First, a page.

I would just like to say that one more time. So far, the Coyotes' success seems predicated on their great offense. Nope, it just doesn't look right.

I think the last time anyone wrote those words they were actually talking about the Winnipeg Jets and Teemu Selanne or Dale Hawerchuk. I guess they could have been talking about Jeremy Roenick and Keith Tkachuk.

None of those players and none like them populate this roster, but their 3.10 goals scored per game puts them sixth in the NHL right now, just ahead of—you guessed it—the Washington Capitals and Alex Ovechkin and the Tampa Bay Lightning and the now-injured Steven Stamkos.

How are they doing it?

The power play has improved. They were a miserable 14.8 percent, which was 25th in the league last year. This season, they have started at a nice 20 percent clip, 10th-best in the NHL.

There is almost no change between this year's lineup and last year's squad. 

The one addition of note is Mike Ribeiro.

He averaged a point a game with the Capitals last year. Playing in Phoenix, he has 13 points in 19 games—not spectacular—but he is providing extra offense it did not have last year. He has spent a lot of time on the power play, and while his personal numbers there (1G, 2A) are not great, you have to believe he has helped.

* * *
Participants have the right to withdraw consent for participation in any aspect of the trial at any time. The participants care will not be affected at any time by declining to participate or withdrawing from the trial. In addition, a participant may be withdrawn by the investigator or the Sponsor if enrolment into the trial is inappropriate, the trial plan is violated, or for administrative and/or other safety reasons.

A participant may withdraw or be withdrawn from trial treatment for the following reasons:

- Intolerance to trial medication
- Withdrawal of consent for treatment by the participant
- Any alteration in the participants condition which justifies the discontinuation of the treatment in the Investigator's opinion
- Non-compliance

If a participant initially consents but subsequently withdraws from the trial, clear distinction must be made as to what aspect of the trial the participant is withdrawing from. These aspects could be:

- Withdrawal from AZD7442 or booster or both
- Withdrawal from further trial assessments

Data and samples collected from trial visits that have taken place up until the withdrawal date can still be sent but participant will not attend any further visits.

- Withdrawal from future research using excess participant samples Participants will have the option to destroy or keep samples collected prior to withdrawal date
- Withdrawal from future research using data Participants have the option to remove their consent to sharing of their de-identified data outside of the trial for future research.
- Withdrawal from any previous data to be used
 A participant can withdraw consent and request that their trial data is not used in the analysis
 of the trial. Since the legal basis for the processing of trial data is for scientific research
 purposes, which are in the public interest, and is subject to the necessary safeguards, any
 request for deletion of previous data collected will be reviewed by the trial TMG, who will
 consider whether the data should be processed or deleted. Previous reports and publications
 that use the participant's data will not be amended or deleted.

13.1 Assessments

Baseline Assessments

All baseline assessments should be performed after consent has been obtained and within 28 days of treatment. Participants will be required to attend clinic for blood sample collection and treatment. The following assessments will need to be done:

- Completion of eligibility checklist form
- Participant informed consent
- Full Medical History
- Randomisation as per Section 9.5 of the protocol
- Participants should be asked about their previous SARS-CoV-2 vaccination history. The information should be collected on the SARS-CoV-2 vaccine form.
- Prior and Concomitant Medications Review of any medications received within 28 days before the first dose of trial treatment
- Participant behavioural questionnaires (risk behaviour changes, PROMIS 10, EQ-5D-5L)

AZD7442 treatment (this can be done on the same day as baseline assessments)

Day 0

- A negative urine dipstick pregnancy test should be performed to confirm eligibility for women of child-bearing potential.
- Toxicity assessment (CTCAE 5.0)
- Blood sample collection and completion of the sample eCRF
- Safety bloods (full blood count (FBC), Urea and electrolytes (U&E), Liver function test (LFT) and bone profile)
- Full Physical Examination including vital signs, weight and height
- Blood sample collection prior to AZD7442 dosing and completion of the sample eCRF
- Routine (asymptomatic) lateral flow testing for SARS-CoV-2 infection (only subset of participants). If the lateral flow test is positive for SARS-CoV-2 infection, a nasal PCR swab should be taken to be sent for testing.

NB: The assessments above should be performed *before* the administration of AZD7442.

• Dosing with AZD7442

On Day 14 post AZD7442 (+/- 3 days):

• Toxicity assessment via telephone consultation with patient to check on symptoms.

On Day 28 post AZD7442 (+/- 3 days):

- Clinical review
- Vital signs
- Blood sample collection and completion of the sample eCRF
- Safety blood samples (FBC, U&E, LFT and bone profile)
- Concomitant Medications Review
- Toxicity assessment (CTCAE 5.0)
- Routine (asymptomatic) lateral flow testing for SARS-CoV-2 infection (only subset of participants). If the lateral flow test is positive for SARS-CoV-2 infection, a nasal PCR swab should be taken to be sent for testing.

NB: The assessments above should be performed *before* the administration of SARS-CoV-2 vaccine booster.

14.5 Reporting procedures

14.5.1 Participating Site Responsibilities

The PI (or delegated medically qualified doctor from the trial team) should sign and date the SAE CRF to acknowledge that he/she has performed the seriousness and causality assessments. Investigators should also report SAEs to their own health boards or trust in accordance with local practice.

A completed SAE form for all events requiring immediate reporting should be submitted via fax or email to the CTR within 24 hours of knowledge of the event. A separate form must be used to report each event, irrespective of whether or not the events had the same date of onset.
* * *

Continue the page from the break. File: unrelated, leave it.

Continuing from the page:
The single biggest factor that seems to be responsible for the Coyotes' quick start is the development of Swedish defenseman Oliver Ekman-Larsson. He has blossomed into the NHL's least-reported star.

Ekman-Larsson was the Coyotes first-round draft pick (No. 6 overall) in the 2009 NHL Entry Draft . He has evolved since joining the NHL in 2010 from being a half-point-a-game player to being almost a point-a-game offensive force.

It's been a quiet development, though, some writers have noticed it.